After decades of debates, two failed attempts by both left wing and right wing Parliament majorities, nine months of legislative procedure and thousands of amendments, it should soon, finally, be possible to launch a group action in France. On 13 February 2014, one day after the French Senate, the French National Assembly adopted the loi Hamon (the French Consumer Act), providing for the introduction of group actions in France. The Act is currently under review by the French constitutional council. If promulgated, which is likely, the Act will impact several, diverse areas of French law, ranging from insurance to distribution.
France is one of the last western European countries to introduce a class action system. French public authorities and French companies have historically been anxious not to reproduce the proliferation and presumed excess of class actions seen in America, and have therefore avoided introducing the option of group actions until now.
The previous French Government attempted to introduce group actions but did not have enough time to do so, as former French president Nicolas Sarkozy was not reelected. The introduction of a collective redress system then figured as a campaign promise made by the current French president, François Hollande. The bill was pushed hard by the Hollande government, especially by Benoit Hamon, the minister in charge of social and solidarity-based economy and consumer affairs who gave his name to the bill.
Despite this high level support, the French Consumer Act is still under fire. Although it has not yet been promulgated, it has already been challenged before the French constitutional council, and there may be grounds for a censure by the council. If it is partly censured, the Act may still be promulgated, provided that the censured provisions are removed from the text and replaced with constitutionally compliant provisions. If and when it is promulgated, a decree by the Conseil d’Etat will detail the terms of implementation of group actions.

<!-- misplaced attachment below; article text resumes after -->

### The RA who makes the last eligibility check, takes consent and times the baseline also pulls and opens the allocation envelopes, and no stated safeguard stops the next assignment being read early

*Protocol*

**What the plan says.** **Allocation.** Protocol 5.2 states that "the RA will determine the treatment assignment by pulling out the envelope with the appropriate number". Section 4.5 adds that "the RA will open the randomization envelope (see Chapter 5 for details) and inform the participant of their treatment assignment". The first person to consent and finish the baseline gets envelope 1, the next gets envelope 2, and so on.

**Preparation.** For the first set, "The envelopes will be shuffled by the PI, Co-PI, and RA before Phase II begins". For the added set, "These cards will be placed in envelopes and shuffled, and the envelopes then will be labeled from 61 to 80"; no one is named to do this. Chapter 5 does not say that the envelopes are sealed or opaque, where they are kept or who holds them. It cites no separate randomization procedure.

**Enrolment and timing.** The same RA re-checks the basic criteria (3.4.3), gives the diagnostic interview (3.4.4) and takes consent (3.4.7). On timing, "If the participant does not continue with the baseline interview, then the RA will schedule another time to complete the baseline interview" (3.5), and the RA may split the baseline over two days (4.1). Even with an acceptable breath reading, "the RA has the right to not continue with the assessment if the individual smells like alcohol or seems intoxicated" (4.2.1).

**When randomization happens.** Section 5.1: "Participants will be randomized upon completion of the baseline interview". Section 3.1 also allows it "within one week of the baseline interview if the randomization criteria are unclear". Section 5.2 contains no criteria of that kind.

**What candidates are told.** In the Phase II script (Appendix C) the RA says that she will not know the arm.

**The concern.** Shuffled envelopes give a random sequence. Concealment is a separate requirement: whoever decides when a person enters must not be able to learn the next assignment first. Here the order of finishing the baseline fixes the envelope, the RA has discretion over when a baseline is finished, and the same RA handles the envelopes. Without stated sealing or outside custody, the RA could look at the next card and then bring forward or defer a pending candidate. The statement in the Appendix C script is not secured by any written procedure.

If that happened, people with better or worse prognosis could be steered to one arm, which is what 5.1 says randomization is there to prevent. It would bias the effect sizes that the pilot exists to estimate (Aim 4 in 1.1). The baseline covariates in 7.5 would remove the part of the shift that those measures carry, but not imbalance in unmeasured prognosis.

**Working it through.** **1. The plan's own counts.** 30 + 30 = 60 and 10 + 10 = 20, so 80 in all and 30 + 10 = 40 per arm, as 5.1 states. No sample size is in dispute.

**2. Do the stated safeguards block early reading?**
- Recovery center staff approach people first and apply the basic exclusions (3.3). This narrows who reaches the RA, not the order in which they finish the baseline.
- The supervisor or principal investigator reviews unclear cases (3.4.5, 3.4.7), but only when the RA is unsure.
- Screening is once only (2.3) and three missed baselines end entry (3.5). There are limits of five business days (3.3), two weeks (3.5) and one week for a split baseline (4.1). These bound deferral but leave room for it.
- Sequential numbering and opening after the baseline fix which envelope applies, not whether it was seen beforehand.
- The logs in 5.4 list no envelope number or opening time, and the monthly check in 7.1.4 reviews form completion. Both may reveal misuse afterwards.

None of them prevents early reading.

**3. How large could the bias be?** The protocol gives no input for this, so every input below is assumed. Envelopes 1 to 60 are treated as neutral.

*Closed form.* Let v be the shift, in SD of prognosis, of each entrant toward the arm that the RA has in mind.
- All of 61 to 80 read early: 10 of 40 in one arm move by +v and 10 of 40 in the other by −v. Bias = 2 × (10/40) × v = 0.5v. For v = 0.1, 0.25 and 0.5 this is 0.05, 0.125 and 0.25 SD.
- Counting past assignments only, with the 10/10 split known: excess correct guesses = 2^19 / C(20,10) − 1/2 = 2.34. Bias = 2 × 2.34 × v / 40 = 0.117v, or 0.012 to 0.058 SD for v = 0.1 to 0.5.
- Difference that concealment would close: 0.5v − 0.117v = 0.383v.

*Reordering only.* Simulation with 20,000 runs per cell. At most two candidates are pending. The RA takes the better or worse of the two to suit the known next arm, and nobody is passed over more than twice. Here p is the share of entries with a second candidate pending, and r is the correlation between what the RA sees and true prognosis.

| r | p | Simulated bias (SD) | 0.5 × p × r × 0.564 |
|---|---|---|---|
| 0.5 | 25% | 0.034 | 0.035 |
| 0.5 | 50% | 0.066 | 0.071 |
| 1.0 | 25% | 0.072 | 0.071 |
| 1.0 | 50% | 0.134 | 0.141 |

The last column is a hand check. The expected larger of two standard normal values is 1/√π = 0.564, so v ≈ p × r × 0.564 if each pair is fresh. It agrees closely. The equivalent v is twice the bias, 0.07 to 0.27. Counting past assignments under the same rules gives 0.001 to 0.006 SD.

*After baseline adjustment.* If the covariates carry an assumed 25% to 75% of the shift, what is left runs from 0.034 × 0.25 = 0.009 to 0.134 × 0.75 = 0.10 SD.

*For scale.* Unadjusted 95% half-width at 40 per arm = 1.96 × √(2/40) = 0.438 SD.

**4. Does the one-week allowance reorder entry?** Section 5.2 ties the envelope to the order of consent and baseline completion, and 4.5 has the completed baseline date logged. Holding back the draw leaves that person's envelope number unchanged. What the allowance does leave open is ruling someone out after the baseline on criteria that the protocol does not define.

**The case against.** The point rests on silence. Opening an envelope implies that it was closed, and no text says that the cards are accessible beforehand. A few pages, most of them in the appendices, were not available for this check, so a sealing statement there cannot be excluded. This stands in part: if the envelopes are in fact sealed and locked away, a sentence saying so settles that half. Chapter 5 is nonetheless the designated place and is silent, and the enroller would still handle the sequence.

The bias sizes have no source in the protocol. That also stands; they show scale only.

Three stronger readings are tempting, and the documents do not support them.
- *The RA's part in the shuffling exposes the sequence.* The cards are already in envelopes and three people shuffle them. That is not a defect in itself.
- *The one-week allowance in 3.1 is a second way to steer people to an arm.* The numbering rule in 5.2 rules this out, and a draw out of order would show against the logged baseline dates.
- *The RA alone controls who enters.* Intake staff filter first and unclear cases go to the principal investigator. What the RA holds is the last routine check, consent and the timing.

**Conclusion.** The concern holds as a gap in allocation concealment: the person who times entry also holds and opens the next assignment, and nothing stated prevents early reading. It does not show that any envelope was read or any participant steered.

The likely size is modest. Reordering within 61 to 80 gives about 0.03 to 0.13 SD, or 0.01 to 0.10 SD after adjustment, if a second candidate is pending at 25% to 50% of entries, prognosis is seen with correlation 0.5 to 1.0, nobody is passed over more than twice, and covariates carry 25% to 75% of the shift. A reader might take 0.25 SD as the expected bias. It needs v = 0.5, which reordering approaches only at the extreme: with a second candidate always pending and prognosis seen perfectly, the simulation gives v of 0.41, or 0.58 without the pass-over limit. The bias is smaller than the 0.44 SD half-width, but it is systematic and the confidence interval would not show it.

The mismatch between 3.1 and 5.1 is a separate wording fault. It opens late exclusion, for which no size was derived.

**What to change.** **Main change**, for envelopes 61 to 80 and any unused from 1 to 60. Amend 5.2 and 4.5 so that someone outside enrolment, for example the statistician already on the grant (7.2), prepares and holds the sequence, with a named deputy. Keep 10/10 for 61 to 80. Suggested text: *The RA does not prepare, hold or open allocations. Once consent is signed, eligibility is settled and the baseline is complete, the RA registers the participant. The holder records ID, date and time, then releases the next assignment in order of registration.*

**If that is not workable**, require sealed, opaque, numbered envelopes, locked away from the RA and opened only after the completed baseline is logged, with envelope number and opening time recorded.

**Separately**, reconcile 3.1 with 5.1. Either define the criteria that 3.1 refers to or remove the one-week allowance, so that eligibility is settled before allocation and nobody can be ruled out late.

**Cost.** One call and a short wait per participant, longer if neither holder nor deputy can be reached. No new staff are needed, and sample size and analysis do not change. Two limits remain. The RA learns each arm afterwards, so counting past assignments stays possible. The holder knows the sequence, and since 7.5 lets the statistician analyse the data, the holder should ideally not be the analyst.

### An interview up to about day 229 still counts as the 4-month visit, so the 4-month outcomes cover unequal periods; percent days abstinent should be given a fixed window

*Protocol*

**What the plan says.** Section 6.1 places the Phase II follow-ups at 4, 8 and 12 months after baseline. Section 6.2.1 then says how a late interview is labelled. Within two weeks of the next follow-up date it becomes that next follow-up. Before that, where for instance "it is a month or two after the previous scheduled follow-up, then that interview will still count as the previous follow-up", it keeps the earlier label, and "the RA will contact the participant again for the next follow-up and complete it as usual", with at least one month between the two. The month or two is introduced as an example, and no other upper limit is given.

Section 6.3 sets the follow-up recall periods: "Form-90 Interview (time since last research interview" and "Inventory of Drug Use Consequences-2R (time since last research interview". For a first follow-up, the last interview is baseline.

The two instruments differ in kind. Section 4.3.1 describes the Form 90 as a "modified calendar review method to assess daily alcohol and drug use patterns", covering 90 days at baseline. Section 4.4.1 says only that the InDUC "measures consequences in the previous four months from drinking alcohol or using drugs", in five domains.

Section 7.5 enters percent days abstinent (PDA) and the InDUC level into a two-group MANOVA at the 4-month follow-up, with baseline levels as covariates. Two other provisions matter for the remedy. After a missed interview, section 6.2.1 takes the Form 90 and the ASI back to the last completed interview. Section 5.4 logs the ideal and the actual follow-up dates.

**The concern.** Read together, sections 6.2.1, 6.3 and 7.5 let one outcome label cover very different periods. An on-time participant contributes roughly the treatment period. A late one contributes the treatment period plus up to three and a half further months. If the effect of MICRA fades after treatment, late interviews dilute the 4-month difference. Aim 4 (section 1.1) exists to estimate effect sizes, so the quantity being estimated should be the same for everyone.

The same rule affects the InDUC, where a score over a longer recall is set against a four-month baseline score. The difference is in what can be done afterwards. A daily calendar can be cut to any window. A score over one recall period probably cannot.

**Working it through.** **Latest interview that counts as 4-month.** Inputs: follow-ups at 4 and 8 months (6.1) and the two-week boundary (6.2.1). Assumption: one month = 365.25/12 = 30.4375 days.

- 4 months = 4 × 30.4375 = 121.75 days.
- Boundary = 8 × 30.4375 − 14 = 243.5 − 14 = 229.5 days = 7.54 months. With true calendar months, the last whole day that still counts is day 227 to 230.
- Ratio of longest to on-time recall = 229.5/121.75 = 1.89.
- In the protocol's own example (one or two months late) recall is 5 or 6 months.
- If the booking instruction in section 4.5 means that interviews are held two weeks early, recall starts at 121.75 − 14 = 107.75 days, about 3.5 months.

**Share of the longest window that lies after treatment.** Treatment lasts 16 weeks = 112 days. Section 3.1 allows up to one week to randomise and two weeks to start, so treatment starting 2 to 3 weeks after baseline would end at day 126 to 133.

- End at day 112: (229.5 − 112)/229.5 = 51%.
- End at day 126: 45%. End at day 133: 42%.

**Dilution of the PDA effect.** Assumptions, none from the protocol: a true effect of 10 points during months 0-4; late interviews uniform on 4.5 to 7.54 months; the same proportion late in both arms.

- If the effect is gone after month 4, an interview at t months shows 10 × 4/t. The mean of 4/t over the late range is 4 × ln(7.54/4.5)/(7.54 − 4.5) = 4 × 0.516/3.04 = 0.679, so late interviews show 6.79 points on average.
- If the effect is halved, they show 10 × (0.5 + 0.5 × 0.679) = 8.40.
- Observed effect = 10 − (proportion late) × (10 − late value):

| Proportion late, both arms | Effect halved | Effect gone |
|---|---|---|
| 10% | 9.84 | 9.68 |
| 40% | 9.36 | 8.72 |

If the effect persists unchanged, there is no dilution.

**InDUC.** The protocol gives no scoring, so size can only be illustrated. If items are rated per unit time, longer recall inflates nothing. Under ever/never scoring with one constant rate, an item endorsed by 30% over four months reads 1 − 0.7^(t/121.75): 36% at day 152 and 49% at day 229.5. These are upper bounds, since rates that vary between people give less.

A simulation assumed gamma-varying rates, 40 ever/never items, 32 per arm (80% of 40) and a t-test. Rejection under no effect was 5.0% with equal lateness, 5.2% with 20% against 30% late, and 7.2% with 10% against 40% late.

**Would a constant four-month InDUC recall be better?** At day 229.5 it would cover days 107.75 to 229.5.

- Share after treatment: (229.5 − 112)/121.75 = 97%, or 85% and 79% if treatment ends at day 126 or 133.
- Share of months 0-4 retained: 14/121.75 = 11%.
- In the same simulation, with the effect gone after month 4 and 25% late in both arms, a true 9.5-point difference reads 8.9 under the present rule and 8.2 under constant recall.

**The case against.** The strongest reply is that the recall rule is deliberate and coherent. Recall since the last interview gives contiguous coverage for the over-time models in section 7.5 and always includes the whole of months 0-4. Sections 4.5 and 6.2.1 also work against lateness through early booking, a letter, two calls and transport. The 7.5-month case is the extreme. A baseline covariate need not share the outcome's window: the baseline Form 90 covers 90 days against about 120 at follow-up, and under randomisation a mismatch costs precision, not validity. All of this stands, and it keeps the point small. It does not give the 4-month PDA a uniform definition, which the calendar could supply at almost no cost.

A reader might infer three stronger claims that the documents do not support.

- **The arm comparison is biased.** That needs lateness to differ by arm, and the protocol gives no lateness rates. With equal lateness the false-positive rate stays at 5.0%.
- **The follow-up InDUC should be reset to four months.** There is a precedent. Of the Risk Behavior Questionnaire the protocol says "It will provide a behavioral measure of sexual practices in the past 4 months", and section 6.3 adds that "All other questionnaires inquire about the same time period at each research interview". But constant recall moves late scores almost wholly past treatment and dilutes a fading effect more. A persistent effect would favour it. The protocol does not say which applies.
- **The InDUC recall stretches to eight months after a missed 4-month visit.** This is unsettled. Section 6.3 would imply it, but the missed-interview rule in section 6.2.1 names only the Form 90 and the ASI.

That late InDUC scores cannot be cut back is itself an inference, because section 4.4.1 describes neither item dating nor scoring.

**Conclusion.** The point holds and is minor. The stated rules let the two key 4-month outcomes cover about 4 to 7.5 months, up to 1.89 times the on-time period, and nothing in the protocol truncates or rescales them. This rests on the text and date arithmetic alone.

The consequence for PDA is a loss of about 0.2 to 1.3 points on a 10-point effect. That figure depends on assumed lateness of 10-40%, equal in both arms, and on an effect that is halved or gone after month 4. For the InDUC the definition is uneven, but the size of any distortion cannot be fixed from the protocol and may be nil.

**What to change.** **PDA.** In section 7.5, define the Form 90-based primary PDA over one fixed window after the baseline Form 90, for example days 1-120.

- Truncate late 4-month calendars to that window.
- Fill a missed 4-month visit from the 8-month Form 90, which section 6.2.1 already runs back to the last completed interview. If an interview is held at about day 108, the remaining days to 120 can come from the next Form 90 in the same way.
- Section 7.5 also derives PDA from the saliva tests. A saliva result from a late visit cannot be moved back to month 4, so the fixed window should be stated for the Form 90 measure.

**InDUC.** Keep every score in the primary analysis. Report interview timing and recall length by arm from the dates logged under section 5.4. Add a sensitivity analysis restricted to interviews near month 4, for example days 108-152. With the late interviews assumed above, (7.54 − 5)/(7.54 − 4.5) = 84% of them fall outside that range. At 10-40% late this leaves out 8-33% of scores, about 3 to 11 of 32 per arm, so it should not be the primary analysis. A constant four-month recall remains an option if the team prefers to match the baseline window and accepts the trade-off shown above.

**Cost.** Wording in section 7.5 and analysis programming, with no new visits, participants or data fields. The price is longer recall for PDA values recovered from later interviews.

Despite the ongoing constitutional review however, there is no real doubt that the French Consumer Act will be promulgated.
The fear of excessive class actions based on the American model, and the supposedly diverging interests of consumers and companies, has compromised the efficiency of France’s group action structure. The scope of the bill is limited to group actions relating to consumers and competition law. In addition, consumers can only file their claims through consumer groups that are represented by government-approved associations. This is to prevent lawyers from representing consumer groups and, amongst other things, adopting the American model of excessive variable fees. At present, only 16 associations will be entitled to represent consumers.
These provisions are being challenged on the basis that the limited scope of the law infringes the right of the victims to be fully compensated for the damage suffered. Moreover, the monopoly held by the government-approved associations may infringe the principle of equality if the prevention of lawyers from being involved is not considered to be necessary and proportionate by the French constitutional council.
Because only consumers may file group actions, the implication is that companies that are victims of anticompetitive infringements would not be able to join together and sue the infringing company(ies) through a group action. This exclusion has been criticised as there is no alternative option for companies to jointly file a suit.